Python Build Reasonableness
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OpenDev Sysadmins 55429ef856 OpenDev Migration Patch 2 days ago
doc Typo fix: s/extract_mesages/extract_messages/ 3 weeks ago
pbr Support provides_extra metadata 3 weeks ago
playbooks/legacy OpenDev Migration Patch 2 days ago
releasenotes Fix nits and typos on release note message. 1 month ago
tools Remove libzmq-dev from package install 1 month ago
.coveragerc Update .coveragerc after the removal of openstack directory 2 years ago
.gitignore Switch to stestr 9 months ago
.gitreview OpenDev Migration Patch 2 days ago
.mailmap Clean up hacking and path issues with d2to1 5 years ago
.stestr.conf Switch to stestr 9 months ago
.zuul.yaml OpenDev Migration Patch 2 days ago
CONTRIBUTING.rst Workflow documentation is now in infra-manual 4 years ago
LICENSE Split out oslo.packaging. 6 years ago
README.rst Update URLs in documents according to document migration 1 year ago
lower-constraints.txt tox: Suppress output 6 months ago
setup.cfg Change openstack-dev to openstack-discuss 4 months ago trivial: Fix file permissions 9 months ago
test-requirements.txt Merge "tox: Suppress output" 6 months ago
tox.ini tox: Suppress output 6 months ago



Latest Version


PBR is a library that injects some useful and sensible default behaviors into your setuptools run. It started off life as the chunks of code that were copied between all of the OpenStack projects. Around the time that OpenStack hit 18 different projects each with at least 3 active branches, it seemed like a good time to make that code into a proper reusable library.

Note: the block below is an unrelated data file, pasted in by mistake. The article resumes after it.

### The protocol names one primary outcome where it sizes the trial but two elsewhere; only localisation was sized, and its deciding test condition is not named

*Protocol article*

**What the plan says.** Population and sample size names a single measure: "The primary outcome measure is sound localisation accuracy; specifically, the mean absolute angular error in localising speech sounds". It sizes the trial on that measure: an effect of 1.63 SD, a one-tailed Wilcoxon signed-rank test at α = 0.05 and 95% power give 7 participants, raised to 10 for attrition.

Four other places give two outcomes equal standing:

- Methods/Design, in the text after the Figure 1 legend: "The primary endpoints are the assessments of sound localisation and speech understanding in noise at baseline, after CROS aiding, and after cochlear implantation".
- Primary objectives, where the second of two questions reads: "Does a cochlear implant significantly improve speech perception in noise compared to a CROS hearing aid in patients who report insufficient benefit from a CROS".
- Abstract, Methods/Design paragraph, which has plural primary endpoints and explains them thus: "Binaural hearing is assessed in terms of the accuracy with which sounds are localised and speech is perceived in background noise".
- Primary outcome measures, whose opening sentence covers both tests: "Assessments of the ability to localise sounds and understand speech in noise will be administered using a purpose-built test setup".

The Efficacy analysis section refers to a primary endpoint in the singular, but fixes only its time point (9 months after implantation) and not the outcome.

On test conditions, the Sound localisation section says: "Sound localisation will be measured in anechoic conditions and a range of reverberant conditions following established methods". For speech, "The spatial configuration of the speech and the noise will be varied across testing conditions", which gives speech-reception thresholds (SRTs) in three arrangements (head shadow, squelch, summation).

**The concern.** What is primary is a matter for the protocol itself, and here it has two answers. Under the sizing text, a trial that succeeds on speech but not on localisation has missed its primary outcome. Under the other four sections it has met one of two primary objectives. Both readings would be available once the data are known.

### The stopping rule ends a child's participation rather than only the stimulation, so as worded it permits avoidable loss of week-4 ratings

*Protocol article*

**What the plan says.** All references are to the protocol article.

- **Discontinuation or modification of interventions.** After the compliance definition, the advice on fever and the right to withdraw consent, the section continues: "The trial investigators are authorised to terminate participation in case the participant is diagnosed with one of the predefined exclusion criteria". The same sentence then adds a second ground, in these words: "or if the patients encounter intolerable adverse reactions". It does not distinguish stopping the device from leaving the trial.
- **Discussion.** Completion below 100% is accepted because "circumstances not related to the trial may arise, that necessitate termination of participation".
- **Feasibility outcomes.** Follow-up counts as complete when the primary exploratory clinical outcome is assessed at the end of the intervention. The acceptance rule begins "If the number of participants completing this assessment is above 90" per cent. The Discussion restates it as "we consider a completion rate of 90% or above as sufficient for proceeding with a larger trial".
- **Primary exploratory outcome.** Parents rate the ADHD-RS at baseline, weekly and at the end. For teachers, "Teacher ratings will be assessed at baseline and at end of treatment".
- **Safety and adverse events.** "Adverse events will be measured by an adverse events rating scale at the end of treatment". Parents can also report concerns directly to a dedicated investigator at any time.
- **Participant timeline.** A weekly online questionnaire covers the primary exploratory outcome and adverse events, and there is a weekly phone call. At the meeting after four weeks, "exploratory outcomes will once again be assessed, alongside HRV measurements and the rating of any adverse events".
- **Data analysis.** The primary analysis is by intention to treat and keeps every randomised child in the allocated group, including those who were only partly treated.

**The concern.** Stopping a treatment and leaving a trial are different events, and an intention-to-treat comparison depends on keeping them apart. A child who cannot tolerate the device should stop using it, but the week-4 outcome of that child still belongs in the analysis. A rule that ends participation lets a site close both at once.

PBR is only mildly configurable. The basic idea is that there's a decent way to run things and if you do, you should reap the rewards, because then it's simple and repeatable. If you want to do things differently, cool! But you've already got the power of Python at your fingertips, so you don't really need PBR.

PBR builds on top of the work that d2to1 started to provide for declarative configuration. d2to1 is itself an implementation of the ideas behind distutils2. Although distutils2 is now abandoned in favor of work towards PEP 426 and Metadata 2.0, declarative config is still a great idea and specifically important in trying to distribute setup code as a library when that library itself will alter how the setup is processed. As Metadata 2.0 and other modern Python packaging PEPs come out, PBR aims to support them as quickly as possible.